| Updated at: 1724 PST, Thursday, November 25, 2010|
LONDON: Britain's government announced a multi-billion pound investment in a London commuter railway on Thursday, but delayed a decision on another rail project while it studies whether to combine electric and diesel trains.
Transport Secretary Philip Hammond said 6 billion pounds ($9.5 billion) would be spent on the overhaul of the Thameslink railway that runs through London from the south coast of England to towns just to the north of the capital.
The Department for Transport said it was considering bids from two consortia led by Siemens and Bombardier Transportation to provide around 1,200 new electric vehicles for the Thameslink programme. It will announce its preferred bidder in the spring.
However, the DfT deferred until next year a decision on replacing ageing Intercity express trains, a project analysts believe will cost around 7.5 billion pounds, while it considers the possibility of using a fleet of electric trains together with diesel locomotives.
Agility Trains, a consortium consisting of Japanese industrial conglomerate Hitachi and British infrastructure project manager John Laing are the preferred bidders on the contract. Analysts had expected the DfT to award the deal to Agility Trains but the department said it was now considering an alternative for a fleet of electric trains "which could be coupled to new diesel locomotives where the overhead electric wires end." It also said it was considering a revised bid from Agility.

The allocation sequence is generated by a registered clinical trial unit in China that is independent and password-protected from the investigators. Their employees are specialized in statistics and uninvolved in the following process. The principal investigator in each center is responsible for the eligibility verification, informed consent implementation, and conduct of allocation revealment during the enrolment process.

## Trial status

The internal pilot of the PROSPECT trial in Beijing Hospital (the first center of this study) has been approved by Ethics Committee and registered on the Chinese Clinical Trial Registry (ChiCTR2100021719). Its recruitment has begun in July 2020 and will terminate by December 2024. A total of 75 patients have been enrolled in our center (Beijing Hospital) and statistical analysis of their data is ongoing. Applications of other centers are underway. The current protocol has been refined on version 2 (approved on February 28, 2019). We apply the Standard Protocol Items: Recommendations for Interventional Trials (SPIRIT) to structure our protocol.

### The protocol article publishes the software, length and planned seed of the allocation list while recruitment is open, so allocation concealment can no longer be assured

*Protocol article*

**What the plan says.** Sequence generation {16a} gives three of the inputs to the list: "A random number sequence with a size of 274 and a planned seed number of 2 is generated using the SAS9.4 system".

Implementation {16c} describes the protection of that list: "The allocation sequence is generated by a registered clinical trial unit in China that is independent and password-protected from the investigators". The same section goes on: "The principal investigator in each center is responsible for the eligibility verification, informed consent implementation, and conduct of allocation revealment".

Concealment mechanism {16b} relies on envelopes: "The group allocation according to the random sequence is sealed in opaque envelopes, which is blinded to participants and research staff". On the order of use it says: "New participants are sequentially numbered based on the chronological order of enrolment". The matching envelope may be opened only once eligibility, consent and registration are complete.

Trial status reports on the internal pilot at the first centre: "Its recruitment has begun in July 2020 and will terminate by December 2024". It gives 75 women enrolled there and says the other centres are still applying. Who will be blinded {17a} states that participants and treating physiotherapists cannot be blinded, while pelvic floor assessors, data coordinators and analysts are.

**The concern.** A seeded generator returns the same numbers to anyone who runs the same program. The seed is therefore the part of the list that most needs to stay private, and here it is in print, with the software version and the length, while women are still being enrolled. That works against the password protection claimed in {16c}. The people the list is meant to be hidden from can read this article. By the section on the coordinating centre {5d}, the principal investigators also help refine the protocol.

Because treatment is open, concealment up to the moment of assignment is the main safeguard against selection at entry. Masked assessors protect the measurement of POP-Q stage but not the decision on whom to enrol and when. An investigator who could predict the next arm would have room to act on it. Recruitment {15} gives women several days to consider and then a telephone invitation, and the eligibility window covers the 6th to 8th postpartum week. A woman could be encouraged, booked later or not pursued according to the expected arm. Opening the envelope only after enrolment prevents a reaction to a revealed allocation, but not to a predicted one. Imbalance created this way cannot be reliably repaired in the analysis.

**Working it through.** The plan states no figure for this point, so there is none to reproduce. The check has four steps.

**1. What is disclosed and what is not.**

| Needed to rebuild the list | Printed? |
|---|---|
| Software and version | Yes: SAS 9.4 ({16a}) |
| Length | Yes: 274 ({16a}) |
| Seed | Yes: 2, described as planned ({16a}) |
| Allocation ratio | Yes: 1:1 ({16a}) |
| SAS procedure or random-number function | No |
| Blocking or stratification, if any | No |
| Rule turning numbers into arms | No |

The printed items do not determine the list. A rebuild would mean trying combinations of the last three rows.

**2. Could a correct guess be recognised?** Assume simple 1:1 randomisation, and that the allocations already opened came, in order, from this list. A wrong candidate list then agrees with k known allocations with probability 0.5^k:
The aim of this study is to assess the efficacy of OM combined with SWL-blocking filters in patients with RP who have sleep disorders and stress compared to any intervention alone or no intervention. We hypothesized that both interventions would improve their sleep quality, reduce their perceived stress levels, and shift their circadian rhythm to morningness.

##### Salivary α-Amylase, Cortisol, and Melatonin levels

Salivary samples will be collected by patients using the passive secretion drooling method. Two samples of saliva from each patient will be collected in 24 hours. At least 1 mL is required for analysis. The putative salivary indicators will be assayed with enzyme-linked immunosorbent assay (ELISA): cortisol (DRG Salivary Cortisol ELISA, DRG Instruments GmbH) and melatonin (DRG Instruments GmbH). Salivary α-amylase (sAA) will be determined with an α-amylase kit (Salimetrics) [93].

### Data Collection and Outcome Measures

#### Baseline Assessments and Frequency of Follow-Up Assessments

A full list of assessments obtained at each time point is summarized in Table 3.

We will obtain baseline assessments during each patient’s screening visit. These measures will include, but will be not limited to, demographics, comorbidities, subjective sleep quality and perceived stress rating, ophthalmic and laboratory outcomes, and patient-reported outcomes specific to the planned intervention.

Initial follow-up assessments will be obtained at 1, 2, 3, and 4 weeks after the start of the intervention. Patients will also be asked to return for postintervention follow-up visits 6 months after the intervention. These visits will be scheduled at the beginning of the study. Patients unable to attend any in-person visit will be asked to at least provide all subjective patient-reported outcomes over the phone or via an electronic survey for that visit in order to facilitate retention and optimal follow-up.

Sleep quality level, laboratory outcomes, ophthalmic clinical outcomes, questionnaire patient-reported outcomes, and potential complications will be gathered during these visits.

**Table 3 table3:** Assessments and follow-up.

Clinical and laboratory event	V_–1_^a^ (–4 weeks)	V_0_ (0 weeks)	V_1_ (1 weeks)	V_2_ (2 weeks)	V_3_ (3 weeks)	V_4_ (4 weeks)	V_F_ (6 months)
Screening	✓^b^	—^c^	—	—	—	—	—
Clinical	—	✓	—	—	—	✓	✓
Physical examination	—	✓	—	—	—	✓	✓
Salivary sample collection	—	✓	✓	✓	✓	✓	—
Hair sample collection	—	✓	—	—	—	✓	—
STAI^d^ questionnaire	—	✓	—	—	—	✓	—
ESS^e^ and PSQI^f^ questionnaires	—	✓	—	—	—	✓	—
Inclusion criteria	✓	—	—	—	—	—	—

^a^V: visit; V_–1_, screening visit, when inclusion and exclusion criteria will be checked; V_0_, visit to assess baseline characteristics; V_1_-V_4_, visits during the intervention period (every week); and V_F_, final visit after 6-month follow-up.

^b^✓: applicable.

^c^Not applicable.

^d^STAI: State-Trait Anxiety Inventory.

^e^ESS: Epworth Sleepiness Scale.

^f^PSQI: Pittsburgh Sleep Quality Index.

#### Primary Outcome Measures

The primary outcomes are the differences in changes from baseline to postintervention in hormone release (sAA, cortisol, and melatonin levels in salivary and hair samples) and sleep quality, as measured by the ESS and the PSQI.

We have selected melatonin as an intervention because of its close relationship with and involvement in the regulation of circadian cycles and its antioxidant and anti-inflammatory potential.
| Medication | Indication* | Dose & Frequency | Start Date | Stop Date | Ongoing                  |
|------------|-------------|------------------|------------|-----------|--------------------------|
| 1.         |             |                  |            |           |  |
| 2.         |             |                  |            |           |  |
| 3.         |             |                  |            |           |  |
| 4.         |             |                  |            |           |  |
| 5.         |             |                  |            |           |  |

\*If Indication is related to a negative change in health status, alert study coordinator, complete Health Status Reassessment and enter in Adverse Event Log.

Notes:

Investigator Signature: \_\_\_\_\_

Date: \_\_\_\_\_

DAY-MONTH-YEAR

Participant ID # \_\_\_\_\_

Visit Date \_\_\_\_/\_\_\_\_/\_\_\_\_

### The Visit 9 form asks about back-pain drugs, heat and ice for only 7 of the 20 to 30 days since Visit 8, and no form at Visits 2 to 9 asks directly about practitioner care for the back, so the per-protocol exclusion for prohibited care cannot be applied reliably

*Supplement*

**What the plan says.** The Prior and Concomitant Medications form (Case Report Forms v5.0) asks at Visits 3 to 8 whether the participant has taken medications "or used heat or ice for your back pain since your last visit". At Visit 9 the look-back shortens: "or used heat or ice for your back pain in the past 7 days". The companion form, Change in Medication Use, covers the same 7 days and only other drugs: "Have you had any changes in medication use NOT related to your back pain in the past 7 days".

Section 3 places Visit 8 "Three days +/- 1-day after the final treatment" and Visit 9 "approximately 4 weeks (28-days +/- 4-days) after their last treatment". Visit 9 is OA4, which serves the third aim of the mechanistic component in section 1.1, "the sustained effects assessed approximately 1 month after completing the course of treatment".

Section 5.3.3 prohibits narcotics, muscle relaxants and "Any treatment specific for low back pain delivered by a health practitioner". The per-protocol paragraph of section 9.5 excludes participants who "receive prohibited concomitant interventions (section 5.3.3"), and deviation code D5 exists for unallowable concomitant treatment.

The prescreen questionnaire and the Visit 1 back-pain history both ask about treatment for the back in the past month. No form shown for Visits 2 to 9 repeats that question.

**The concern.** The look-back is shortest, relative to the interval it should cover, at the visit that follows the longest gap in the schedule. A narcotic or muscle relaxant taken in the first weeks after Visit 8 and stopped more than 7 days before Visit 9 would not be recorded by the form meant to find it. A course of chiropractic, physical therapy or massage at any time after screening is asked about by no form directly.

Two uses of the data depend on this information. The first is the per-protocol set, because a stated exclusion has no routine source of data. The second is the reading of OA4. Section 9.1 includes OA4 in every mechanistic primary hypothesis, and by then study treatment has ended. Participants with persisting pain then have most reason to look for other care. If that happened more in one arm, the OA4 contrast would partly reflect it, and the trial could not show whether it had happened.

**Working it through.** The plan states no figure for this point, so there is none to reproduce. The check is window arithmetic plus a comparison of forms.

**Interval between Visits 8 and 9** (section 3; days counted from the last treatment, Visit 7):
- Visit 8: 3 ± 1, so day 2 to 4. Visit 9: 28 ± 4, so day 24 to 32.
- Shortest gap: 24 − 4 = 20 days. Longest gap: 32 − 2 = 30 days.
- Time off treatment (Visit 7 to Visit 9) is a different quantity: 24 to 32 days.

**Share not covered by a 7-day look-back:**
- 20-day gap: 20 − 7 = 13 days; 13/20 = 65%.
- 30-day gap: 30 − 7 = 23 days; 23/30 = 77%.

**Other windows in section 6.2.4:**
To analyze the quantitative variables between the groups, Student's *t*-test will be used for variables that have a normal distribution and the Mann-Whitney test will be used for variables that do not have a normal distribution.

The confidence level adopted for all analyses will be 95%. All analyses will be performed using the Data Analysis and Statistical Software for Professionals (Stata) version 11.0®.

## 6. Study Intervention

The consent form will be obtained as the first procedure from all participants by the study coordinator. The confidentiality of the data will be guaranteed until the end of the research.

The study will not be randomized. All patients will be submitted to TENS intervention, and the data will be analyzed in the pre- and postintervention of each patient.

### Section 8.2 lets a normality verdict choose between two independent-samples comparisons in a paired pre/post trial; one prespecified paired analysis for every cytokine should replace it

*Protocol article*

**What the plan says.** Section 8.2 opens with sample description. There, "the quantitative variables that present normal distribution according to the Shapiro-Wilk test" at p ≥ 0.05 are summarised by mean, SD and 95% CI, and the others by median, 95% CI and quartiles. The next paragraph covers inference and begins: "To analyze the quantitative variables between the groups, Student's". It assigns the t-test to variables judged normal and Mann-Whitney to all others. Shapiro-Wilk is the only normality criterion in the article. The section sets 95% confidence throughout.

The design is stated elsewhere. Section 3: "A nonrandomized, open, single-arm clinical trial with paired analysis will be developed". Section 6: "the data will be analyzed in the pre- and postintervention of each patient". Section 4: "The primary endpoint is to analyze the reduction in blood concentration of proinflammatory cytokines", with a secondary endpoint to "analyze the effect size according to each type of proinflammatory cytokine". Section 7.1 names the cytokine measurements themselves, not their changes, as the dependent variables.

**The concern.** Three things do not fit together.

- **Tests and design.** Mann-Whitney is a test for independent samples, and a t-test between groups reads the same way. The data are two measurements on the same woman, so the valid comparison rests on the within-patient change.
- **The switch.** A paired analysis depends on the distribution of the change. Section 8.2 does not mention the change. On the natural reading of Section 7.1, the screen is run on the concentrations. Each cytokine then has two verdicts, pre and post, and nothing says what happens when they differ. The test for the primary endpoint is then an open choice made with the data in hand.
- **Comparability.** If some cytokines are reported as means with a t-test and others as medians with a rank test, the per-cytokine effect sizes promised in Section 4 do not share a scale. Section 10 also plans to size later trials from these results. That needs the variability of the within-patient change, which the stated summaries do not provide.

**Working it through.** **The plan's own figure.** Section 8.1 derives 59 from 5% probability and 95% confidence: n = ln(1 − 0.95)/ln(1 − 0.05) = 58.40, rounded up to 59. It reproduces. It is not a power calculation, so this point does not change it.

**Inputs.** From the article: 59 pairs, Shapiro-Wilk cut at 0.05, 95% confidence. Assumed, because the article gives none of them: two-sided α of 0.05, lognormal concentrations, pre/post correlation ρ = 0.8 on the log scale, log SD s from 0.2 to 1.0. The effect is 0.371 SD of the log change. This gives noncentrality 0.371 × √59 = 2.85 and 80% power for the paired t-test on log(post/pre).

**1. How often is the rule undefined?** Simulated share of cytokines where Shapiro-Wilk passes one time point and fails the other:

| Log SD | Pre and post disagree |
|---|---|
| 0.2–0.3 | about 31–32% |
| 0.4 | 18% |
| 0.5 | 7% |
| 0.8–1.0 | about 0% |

"The government will continue to assess the two remaining alternatives, alongside a consideration of the extent of electrification on the Great Western route, and will make a further statement in the new year," the DfT said in a statement.
Hitachi was still optimistic of clinching a deal. "The situation is unchanged for us. We will continue to negotiate with the UK transport authorities to reach a conclusion of the deal," said Hitachi spokesman Tadashi Hisanaga. Britain's coalition government last month announced plans to cut 81 billion pounds from government spending to try to drive down its deficit, currently running at around 11 percent of national output.